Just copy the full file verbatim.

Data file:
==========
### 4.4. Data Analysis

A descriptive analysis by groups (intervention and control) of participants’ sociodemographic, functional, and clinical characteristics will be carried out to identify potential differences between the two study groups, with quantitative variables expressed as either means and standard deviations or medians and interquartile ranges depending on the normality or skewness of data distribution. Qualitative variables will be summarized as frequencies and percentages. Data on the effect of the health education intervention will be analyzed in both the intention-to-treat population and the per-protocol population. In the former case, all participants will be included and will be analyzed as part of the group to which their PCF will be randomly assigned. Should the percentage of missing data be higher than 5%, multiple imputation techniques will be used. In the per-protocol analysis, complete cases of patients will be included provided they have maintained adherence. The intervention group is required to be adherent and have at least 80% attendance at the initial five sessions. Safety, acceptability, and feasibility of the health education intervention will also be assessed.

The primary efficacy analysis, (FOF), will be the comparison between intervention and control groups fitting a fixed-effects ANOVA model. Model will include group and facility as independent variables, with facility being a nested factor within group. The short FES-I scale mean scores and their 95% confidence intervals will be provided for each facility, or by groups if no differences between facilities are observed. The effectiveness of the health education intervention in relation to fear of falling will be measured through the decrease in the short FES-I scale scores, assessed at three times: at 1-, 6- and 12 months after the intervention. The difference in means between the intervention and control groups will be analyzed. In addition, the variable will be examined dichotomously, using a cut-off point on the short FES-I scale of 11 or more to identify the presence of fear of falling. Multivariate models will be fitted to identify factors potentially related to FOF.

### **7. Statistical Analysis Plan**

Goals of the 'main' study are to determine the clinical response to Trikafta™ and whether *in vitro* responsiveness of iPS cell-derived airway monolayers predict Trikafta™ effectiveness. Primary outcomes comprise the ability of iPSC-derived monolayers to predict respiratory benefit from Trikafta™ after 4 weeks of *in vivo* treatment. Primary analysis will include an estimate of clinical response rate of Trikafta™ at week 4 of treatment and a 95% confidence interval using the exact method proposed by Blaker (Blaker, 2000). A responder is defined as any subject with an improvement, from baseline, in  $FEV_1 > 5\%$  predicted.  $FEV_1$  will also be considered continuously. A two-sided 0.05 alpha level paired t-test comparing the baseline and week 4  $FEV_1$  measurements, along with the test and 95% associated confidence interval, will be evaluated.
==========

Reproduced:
### 4.4. Data Analysis

A descriptive analysis by groups (intervention and control) of participants’ sociodemographic, functional, and clinical characteristics will be carried out to identify potential differences between the two study groups, with quantitative variables expressed as either means and standard deviations or medians and interquartile ranges depending on the normality or skewness of data distribution. Qualitative variables will be summarized as frequencies and percentages. Data on the effect of the health education intervention will be analyzed in both the intention-to-treat population and the per-protocol population. In the former case, all participants will be included and will be analyzed as part of the group to which their PCF will be randomly assigned. Should the percentage of missing data be higher than 5%, multiple imputation techniques will be used. In the per-protocol analysis, complete cases of patients will be included provided they have maintained adherence. The intervention group is required to be adherent and have at least 80% attendance at the initial five sessions. Safety, acceptability, and feasibility of the health education intervention will also be assessed.

The primary efficacy analysis, (FOF), will be the comparison between intervention and control groups fitting a fixed-effects ANOVA model. Model will include group and facility as independent variables, with facility being a nested factor within group. The short FES-I scale mean scores and their 95% confidence intervals will be provided for each facility, or by groups if no differences between facilities are observed. The effectiveness of the health education intervention in relation to fear of falling will be measured through the decrease in the short FES-I scale scores, assessed at three times: at 1-, 6- and 12 months after the intervention. The difference in means between the intervention and control groups will be analyzed. In addition, the variable will be examined dichotomously, using a cut-off point on the short FES-I scale of 11 or more to identify the presence of fear of falling. Multivariate models will be fitted to identify factors potentially related to FOF.

### **7. Statistical Analysis Plan**

Goals of the 'main' study are to determine the clinical response to Trikafta™ and whether *in vitro* responsiveness of iPS cell-derived airway monolayers predict Trikafta™ effectiveness. Primary outcomes comprise the ability of iPSC-derived monolayers to predict respiratory benefit from Trikafta™ after 4 weeks of *in vivo* treatment. Primary analysis will include an estimate of clinical response rate of Trikafta™ at week 4 of treatment and a 95% confidence interval using the exact method proposed by Blaker (Blaker, 2000). A responder is defined as any subject with an improvement, from baseline, in  $FEV_1 > 5\%$  predicted.  $FEV_1$  will also be considered continuously. A two-sided 0.05 alpha level paired t-test comparing the baseline and week 4  $FEV_1$  measurements, along with the test and 95% associated confidence interval, will be evaluated.